I am not a scientist and I can only share my observations, insights and experiences on this topic. Based on what I have seen in the mountains, I would have to say yes, climate change is having a negative impact on safety in the mountains. After all, most mountains are simply large piles of rock held together by ice. When this ice melts, the force of gravity takes over and the mountain starts to shed its “skin”.
This year on Everest was reported as a “crazy weather” year. Most years on Everest can be described as such, but this year seemed to be even crazier than usual. The winter of 2012 was a dry one for the Everest region and the mountain saw very little snow. The warm temperatures of spring arrived earlier than normal and as the first teams were arriving at base camp in early March they could tell this was going to be an odd year. Odd on Everest is usually not a good thing.
“Dry” is how it was described. There was a lack of snow at base camp and this caused concern for what the conditions would be like higher on the mountain. The temperatures were also much warmer than usual, and this was causing a rapid melting of what snow and ice there was.
The implications of this on Everest are many. For starters, climbers must negotiate their way through the Khumbu Ice Fall, a labyrinth of towering ice blocks, to make their way to Camp 1. This maze of broken ice is extremely unstable at the best of times and has claimed many a life. As this mass of snow and ice slides off Mt Everest, large blocks dislodge, tumble and crash. If a climber happens to be in the ice fall when one of these behemoth blocks of ice decides to fall over, the end result is unavoidably tragic.
The Khumbu Ice Fall is one of the scariest sections on Everest to climb and yet it is unavoidable when climbing from Nepal. Climbers will pass through this section of the mountain 6-12 times and the Sherpa climbers will pass through it almost daily as they transport loads to the upper camps on the mountain.
To safeguard passage through the ice fall, climbers depart base camp in the middle of the night when temperatures are at their coldest. The theory is that the freezing temperatures will help “bond” the blocks in place. As the sun warms the air later in the day, these bonds start to melt and the ice fall becomes very unstable and a veritable mouse-trap maze.
As the first Sherpa and climbers were making their way through the ice fall this season they noticed that this year was different. The ice fall had an even more unstable and menacing personality than normal. Ice block collapses were common, and the constant movement in the ice fall made the route ever-changing and treacherous. The Sherpas were scared; and when the Sherpas get scared, the climbers take notice. Discussions began about the viability of safely climbing Everest this season.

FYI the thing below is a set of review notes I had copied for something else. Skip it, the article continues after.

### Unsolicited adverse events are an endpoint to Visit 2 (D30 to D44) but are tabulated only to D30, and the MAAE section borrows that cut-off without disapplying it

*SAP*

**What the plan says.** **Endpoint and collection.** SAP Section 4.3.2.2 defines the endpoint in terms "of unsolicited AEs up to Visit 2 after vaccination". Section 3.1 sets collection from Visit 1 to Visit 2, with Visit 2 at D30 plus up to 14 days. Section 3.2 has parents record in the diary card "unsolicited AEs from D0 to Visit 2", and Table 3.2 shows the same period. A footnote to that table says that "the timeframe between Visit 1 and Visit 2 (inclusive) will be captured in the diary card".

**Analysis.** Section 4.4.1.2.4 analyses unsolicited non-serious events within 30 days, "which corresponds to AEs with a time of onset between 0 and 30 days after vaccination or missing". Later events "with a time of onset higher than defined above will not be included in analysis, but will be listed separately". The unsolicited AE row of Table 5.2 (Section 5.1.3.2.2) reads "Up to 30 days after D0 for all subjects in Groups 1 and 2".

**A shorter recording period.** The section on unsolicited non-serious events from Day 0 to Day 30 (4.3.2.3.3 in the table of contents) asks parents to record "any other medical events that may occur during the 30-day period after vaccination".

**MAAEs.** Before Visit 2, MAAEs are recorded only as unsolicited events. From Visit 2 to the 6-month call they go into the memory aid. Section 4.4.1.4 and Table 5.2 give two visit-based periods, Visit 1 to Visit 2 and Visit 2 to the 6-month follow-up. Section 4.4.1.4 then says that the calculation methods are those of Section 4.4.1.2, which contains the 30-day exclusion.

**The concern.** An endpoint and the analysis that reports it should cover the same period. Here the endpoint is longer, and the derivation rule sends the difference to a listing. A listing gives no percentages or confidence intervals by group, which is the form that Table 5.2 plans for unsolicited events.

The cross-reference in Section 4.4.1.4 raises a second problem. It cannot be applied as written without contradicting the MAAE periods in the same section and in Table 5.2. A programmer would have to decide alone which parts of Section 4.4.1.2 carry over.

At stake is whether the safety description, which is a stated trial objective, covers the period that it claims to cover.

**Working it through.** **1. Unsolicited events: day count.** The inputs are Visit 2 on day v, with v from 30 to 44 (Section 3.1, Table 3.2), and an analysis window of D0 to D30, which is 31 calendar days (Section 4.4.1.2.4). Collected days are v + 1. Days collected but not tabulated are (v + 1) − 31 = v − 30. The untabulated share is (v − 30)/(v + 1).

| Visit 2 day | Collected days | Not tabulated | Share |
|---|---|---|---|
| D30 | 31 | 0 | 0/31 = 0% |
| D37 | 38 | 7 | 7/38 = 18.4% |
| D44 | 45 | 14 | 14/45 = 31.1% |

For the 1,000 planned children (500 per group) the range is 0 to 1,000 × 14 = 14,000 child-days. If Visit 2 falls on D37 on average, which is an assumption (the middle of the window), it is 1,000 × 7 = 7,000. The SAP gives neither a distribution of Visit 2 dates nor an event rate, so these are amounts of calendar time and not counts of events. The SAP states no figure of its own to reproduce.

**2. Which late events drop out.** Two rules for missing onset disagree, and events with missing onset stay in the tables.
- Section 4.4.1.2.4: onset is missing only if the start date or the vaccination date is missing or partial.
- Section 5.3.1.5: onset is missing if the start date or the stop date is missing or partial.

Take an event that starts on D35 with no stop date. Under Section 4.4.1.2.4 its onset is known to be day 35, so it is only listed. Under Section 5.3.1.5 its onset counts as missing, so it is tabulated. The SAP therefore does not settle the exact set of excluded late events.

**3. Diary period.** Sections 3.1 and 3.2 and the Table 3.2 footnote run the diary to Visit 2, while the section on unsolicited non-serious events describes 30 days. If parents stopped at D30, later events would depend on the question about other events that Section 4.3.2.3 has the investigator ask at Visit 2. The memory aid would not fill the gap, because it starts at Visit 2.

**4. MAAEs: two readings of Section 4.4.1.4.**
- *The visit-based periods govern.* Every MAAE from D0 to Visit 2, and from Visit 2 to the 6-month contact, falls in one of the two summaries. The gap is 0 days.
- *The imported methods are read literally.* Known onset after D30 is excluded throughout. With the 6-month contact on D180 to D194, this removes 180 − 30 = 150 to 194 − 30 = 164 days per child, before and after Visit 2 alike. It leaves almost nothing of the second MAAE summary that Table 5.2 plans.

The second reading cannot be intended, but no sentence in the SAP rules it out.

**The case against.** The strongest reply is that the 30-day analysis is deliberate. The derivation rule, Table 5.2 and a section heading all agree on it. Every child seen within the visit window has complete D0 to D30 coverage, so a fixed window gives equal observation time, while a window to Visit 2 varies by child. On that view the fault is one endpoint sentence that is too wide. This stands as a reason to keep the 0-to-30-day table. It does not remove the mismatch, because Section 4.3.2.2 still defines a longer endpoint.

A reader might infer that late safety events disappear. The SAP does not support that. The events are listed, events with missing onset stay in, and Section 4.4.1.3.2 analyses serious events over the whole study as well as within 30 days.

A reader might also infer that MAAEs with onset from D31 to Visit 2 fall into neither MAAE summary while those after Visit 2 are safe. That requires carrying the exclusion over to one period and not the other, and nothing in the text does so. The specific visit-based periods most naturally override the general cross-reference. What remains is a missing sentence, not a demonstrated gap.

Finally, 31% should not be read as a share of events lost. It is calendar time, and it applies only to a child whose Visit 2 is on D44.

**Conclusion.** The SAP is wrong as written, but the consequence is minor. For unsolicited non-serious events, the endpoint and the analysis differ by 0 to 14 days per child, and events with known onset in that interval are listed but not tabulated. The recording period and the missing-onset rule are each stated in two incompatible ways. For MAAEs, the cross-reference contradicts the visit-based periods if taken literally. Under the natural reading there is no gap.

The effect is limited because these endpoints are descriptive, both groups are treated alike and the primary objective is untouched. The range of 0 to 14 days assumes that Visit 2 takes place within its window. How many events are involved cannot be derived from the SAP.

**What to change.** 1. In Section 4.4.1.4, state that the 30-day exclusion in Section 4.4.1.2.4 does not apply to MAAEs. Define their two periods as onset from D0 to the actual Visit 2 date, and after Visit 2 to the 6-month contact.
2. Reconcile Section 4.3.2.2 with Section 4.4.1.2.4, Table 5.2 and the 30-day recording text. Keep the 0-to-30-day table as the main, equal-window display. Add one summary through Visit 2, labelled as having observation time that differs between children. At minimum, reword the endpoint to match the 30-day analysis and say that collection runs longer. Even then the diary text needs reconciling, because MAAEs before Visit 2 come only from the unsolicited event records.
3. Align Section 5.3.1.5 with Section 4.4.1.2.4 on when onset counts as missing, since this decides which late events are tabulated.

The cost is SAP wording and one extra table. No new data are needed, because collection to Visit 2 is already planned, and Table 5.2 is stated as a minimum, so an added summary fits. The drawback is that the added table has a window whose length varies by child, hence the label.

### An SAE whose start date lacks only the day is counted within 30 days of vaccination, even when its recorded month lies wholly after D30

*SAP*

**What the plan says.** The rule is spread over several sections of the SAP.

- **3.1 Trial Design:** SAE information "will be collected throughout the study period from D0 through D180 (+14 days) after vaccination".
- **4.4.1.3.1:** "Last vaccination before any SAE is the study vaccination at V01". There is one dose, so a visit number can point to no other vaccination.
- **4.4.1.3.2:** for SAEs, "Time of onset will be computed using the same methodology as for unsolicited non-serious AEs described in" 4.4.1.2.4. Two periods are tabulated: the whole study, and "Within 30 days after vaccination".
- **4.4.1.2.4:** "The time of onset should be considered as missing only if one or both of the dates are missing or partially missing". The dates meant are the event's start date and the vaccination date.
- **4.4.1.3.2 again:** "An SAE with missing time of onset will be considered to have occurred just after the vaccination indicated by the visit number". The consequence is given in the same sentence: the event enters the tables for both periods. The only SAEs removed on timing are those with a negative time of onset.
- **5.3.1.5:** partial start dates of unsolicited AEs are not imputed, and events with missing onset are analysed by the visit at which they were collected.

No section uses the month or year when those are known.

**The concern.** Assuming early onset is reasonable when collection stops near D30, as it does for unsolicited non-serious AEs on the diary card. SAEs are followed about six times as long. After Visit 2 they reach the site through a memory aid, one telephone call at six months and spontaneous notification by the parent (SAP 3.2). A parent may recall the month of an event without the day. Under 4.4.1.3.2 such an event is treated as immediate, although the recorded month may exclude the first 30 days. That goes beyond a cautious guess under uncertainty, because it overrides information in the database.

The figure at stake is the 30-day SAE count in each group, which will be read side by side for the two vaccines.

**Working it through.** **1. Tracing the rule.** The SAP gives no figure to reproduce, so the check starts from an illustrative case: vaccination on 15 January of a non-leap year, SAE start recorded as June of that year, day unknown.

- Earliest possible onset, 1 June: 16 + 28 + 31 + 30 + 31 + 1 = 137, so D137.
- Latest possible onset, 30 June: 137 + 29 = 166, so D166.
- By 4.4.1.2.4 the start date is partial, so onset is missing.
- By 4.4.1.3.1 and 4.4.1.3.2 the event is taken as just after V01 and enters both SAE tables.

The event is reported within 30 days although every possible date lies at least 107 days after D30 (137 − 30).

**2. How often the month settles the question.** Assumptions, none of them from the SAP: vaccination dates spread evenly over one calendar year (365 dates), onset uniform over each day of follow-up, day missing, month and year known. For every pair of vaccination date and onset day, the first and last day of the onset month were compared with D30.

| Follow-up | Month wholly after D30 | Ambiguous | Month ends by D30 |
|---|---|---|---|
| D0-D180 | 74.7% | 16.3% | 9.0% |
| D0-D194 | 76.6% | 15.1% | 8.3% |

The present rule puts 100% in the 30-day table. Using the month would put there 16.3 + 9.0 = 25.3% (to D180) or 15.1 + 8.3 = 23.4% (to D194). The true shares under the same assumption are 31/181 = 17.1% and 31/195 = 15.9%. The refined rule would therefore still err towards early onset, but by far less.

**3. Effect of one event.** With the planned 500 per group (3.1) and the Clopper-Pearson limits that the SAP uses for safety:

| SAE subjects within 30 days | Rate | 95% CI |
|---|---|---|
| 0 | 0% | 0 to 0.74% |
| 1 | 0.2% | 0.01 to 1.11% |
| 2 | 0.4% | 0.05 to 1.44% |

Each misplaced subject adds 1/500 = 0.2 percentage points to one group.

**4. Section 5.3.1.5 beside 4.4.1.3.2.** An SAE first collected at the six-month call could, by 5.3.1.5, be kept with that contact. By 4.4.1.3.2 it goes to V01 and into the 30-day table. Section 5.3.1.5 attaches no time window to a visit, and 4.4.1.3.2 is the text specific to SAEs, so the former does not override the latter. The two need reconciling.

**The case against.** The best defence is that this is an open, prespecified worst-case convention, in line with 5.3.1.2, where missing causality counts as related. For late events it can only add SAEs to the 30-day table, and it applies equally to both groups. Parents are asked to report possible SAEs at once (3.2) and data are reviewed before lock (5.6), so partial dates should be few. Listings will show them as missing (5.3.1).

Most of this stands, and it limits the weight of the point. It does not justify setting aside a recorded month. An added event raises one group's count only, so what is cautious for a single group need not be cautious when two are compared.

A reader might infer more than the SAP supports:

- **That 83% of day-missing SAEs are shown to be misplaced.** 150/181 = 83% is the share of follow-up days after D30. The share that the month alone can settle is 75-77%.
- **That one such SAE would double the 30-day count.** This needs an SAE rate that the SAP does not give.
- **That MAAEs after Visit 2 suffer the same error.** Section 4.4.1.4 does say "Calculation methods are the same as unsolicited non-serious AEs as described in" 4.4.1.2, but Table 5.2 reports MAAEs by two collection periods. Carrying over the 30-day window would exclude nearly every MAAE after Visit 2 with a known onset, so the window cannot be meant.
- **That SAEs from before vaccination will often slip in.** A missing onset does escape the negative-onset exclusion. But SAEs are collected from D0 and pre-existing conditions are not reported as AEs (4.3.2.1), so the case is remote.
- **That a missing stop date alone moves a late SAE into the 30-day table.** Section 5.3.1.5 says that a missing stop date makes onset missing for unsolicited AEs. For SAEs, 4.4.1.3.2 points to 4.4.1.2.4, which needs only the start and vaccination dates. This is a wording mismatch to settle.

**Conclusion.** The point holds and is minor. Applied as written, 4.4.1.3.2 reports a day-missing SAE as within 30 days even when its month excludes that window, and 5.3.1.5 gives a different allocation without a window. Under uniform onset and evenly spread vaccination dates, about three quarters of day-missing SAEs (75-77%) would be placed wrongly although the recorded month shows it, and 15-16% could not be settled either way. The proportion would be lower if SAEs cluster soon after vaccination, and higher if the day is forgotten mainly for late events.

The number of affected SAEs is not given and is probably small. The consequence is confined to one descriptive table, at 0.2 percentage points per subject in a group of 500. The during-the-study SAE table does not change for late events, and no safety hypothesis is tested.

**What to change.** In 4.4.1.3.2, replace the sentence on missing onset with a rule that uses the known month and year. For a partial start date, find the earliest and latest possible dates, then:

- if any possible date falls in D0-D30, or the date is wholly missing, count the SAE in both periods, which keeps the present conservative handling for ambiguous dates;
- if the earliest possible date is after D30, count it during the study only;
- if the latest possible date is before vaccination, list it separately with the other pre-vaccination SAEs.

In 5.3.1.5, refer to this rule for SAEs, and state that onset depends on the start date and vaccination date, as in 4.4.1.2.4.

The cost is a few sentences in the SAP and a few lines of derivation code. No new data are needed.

Although the snowfall had been low, avalanches were still a great threat. Avalanches in the mountains can come from two main sources. The first is an unstable buildup of snow on a moderately sloping face. When the bond between the snow layers breaks the avalanche roars down the mountain. The second source is from what is called hanging seracs. These are massive blocks of glacial ice that cling to the side of the mountain. At some point gravity always wins this tug of war and the blocks fall with devastating force. Once again, warm temperatures cause the foundations of these seracs to weaken and eventually to fail. The Ice Fall and Camp 1 are surrounded by huge, imposing walls covered with avalanche potential.
Traditionally, climbers have been most afraid of the West shoulder of Everest. They have slowly migrated Camp 1 away from this and closer to what was considered the relative safety of the steep face of Nuptse. This year, the odds were against the climbers and a massive avalanche roared off Nuptse and steamrolled into Camp 1 destroying tents and injuring several climbers.
Meanwhile above Camp 2, the Lhotse face was firing rock and ice missiles at unsuspecting climbers. The Lhotse face has long been feared by climbers, but is usually stable from a rock fall and avalanche standpoint. This year the snow was not there to act as a bonding agent. As the jet stream parked its self over the mountain, ferocious winds began to dislodge rocks at frequent intervals. Anyone who ventured onto the face was playing Russian roulette and many climbers lost. Nobody was killed, but bones were broken and stitches were sewn.
The Yellow Band is an outcropping of rock just above Camp 3 and must be traversed on the way to Camp 4. Beyond that, there is another rock band that guards the way to the South Summit. Snow and ice are much easier to climb while wearing crampons than rock. Ascending these rock sections with crampons on is comparable to walking across a marble floor with metal golf spikes on. Your traction is limited at best. Due to the low snow these sections would be more difficult than usual.
All of these issues can be chalked up to climate change, and they were weighing heavily on the minds of the climbers. One expedition leader who was supporting a large group of over 100 climbers and Sherpa made the bold move to pull the plug and cancel the all his expeditions on Everest, Lhotse and Nuptse. This was an unheard of move and it shook the community. Some agreed and some did not, but ultimately the decision was made in the face of danger with an extreme concern for safety.
Additionally there is photographic evidence that shows the retreat of the great glaciers of Everest and mountains around the world. There is no doubt in my mind that the climate is changing and that it is having dangerous consequences in the mountains.